Gender and hearing aids: patterns of use and determinants of nonregular use.Ear Hear. 2011 Nov-Dec; 32(6):e26-37.EH
Research addressing gender and hearing has focused mainly on differences in the auditory systems of men and women, communication, and psychological issues. Differences between men and women in the use of hearing aids are less clear. To date, no study has examined the effects of gender on hearing aid use as a primary aim. However, use patterns and underlying reasons for not using hearing aids may differ between men and women, or there might be a gender difference in the impact of some determinants on hearing aid use. A consideration of such factors could increase hearing aid use. Therefore, the aim of the present investigation was to provide information about gender-related influences on hearing aid use by examining differences in usage patterns and determinants of nonregular use.
This study used cross-sectional survey data from 4979 adult male and 3410 adult female hearing aid owners in Switzerland in 2005. The survey data, including self-reported hearing aid use, were matched to the hearing loss data and the hearing aid technical information. Descriptive analyses were performed for the use patterns, age at first fitting, and audiogram slope. The determinants of nonregular use were examined using logistic regression models that were stratified by gender.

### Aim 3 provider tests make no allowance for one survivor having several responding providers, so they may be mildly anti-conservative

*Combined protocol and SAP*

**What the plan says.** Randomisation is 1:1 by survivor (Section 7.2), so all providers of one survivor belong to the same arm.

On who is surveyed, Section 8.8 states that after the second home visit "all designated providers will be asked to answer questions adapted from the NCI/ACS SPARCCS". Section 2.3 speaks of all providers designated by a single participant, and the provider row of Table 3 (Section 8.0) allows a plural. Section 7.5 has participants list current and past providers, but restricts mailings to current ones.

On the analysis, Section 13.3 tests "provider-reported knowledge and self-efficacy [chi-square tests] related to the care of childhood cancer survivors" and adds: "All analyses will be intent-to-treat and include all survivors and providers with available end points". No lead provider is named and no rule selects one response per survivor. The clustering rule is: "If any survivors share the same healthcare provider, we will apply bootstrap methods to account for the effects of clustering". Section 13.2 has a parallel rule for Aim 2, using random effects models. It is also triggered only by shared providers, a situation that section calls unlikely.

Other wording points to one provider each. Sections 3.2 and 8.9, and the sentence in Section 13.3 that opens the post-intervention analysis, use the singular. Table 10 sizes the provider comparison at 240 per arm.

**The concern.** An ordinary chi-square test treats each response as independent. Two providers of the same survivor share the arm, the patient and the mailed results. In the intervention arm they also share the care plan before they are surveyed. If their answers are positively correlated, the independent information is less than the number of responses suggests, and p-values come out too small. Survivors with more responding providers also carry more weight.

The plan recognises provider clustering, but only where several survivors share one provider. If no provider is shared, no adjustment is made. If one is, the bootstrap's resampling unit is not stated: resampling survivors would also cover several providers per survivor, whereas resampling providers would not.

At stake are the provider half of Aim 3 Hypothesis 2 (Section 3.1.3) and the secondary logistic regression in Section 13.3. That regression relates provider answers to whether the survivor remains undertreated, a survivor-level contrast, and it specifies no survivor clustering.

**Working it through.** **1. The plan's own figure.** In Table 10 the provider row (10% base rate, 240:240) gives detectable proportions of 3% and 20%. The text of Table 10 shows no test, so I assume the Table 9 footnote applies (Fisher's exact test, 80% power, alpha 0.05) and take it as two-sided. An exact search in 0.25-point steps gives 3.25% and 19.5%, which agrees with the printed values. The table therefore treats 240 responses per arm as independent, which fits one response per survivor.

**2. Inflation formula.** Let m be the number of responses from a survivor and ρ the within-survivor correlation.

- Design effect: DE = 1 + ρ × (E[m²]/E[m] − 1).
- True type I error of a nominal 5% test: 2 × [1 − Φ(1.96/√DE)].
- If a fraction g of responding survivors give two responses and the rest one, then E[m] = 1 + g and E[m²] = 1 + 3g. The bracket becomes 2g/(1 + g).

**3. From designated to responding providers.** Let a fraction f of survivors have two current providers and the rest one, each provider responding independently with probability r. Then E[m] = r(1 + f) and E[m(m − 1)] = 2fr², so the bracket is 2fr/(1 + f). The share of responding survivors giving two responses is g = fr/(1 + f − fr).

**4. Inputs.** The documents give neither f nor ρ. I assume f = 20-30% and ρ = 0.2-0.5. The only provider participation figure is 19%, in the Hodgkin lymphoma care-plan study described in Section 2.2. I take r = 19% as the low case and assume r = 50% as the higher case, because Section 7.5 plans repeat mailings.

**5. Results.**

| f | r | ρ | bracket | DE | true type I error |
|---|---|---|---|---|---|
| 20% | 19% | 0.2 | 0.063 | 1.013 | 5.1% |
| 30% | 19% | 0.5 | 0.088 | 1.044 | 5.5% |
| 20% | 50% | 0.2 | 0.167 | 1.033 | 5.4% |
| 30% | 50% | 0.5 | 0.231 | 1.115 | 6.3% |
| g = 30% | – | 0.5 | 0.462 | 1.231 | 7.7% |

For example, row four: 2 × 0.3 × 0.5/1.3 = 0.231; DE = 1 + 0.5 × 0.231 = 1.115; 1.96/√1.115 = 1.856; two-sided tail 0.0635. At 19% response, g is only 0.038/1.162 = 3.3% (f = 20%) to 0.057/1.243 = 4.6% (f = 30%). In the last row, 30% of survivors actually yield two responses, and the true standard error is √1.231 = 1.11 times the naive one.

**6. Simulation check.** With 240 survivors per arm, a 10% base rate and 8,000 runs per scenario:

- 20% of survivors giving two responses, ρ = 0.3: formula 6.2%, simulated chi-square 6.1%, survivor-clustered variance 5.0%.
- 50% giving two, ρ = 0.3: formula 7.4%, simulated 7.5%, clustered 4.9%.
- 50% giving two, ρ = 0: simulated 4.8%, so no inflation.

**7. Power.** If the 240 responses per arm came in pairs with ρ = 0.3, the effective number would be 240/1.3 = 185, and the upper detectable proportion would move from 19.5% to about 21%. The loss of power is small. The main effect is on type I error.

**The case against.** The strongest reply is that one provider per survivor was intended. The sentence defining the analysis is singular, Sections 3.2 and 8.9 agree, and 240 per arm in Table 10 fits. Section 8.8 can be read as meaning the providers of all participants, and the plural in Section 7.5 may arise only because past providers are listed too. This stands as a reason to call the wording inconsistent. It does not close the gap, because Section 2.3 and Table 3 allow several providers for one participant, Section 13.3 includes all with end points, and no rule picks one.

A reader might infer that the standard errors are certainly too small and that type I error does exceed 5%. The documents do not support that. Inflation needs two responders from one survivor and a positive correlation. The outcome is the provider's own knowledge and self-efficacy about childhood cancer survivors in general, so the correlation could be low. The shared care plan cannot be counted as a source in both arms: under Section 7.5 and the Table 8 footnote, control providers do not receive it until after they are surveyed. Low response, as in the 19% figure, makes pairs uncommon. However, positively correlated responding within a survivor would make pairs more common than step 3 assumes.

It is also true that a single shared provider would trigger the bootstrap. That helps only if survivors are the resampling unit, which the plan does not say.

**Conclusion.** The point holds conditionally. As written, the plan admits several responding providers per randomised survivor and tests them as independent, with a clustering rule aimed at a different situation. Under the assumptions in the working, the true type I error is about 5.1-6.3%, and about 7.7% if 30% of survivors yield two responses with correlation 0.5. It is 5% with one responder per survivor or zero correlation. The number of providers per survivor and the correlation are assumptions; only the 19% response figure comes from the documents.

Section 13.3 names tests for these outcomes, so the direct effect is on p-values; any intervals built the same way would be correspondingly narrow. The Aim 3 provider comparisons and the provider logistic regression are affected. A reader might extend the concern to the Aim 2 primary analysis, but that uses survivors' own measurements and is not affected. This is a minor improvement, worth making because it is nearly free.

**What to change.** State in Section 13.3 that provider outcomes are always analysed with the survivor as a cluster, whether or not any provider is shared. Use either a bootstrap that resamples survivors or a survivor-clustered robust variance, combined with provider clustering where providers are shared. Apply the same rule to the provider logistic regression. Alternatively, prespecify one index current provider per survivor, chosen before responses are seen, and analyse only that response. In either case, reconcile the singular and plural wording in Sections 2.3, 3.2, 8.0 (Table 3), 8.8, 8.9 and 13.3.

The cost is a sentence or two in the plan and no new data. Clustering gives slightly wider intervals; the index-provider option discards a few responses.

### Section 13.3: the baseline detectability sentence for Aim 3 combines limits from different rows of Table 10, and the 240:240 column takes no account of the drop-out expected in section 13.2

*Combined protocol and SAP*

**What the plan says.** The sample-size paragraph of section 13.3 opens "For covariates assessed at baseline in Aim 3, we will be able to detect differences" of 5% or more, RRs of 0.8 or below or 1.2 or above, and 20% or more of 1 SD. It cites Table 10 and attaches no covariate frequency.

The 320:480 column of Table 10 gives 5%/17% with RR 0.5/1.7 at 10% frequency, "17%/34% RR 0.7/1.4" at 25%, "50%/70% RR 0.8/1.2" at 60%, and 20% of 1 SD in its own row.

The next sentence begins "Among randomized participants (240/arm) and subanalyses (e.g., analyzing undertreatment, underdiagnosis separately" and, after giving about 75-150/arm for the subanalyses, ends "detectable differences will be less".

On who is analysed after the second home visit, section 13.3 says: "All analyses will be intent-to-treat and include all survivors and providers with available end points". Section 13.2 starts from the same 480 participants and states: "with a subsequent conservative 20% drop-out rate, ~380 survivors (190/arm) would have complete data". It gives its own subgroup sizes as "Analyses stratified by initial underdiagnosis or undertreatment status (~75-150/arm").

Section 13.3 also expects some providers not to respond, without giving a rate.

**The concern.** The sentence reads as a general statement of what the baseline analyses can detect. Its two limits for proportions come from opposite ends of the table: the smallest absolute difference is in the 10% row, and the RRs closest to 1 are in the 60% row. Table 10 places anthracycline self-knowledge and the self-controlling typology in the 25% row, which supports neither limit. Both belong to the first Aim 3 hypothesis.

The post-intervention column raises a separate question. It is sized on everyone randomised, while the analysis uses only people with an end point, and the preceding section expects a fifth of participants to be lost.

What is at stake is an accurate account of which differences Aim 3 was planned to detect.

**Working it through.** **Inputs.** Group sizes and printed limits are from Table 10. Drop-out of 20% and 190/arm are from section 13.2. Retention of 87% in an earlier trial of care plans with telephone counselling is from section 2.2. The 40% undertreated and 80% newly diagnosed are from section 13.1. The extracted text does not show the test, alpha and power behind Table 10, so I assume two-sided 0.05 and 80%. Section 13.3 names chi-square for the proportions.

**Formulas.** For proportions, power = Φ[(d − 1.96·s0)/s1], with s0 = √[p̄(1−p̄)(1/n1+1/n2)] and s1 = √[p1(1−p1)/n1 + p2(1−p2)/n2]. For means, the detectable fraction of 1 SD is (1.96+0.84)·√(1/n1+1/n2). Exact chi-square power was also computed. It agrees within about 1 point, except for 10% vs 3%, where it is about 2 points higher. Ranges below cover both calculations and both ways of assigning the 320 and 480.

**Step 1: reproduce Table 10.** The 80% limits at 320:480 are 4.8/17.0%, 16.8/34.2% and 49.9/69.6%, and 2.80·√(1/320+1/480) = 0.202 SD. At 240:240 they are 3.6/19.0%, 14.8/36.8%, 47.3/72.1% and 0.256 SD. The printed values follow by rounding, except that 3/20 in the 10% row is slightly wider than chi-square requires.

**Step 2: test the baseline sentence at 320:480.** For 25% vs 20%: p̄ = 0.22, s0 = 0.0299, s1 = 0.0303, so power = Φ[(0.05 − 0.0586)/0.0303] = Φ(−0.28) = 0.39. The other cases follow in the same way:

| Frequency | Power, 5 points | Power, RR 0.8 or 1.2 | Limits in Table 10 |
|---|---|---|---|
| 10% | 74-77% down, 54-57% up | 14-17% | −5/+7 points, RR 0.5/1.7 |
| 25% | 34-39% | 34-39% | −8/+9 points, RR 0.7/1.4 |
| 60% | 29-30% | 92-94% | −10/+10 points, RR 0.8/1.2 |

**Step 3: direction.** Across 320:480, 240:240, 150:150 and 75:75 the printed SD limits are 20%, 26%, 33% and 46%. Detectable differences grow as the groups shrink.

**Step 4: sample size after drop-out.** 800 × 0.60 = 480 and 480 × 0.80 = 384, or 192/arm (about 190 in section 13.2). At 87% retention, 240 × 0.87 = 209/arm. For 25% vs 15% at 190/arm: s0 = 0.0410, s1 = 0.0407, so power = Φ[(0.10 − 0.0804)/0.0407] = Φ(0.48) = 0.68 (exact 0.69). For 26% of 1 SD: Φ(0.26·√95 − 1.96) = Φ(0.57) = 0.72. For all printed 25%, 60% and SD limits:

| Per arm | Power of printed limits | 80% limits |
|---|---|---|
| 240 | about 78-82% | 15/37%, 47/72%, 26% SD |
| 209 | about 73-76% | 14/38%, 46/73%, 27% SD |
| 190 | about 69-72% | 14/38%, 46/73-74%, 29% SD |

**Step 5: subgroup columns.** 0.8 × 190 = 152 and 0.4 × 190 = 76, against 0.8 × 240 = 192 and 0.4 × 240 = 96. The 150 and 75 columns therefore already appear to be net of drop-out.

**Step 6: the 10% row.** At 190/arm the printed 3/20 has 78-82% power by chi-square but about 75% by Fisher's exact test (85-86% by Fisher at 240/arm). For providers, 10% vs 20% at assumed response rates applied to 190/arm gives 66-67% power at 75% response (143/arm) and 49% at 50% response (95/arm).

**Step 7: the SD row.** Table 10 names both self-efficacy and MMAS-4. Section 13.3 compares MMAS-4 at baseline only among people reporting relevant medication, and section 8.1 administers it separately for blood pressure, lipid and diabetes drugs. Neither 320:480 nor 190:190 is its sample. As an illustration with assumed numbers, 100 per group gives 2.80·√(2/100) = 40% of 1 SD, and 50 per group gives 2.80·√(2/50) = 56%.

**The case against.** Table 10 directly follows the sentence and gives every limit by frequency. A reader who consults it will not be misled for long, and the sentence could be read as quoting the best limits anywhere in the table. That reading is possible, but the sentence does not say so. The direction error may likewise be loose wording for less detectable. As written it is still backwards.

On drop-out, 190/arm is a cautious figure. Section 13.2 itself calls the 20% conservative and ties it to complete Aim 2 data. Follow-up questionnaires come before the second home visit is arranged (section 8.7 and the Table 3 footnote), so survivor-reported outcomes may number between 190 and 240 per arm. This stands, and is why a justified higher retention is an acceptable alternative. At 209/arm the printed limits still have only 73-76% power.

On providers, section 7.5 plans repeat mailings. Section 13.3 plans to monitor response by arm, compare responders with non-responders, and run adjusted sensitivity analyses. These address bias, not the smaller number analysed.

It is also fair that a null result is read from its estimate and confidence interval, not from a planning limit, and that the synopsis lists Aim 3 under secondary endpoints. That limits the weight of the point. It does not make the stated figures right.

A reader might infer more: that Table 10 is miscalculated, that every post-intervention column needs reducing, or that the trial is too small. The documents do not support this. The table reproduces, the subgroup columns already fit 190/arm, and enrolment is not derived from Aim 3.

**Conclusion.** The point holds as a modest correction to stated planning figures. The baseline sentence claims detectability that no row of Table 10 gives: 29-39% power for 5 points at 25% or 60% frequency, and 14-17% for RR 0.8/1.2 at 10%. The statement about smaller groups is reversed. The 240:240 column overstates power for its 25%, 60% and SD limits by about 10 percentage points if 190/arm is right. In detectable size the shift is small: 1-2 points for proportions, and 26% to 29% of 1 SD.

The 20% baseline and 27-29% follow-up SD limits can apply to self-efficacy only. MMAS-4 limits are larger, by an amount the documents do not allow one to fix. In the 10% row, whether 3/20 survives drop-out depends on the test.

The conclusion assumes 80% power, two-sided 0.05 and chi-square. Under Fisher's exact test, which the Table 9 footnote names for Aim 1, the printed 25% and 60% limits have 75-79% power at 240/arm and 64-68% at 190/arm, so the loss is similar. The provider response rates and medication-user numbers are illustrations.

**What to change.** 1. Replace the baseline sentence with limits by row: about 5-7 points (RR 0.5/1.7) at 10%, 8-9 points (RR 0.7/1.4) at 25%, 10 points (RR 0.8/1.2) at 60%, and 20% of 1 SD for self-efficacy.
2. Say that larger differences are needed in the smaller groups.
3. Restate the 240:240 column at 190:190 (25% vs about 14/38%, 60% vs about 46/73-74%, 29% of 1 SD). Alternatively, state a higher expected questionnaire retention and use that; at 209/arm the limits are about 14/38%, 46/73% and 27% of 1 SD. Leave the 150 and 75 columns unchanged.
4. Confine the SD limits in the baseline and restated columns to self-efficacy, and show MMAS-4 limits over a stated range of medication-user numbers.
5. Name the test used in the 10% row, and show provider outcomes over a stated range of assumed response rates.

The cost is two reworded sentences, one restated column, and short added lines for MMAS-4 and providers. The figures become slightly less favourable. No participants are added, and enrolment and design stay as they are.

Compared with men, women reported a higher prevalence of daily and regular use and a longer daily duration of use of hearing aids. Men more commonly indicated a limited benefit as a reason for nonregular use. The multivariate analyses showed that nonregular use was significantly less likely in women. The audiogram slope strongly contributed to this difference. Stratified analyses showed that for both men and women, poor handling and low satisfaction were associated with a higher likelihood for nonregular hearing aid use. Associations were discrepant for asymmetric hearing loss, which was a risk factor in women but a protective factor in men. Higher risks of nonregular use were found in men with steeper audiogram slopes and longer durations of ownership of their current aids, in women fitted with their first aid in the previous 2 to 5 yr, and in women older than 65 yr.
Overall, the present study provides evidence of gender-specific factors that influence hearing aid use patterns in men and women and of groups at higher risk for nonregular hearing aid use. Men with steeper audiogram slopes and the other subgroups of men and women with an increased risk for nonregular use should given particular attention when fitting their aids. As common risk factors for nonregular use, poor handling and low satisfaction should be addressed during the fitting process for all users. Further research is needed to clarify the differential influence of asymmetric hearing loss on hearing aid use in men and women. This information could improve hearing aid use and should be incorporated into daily clinical practice.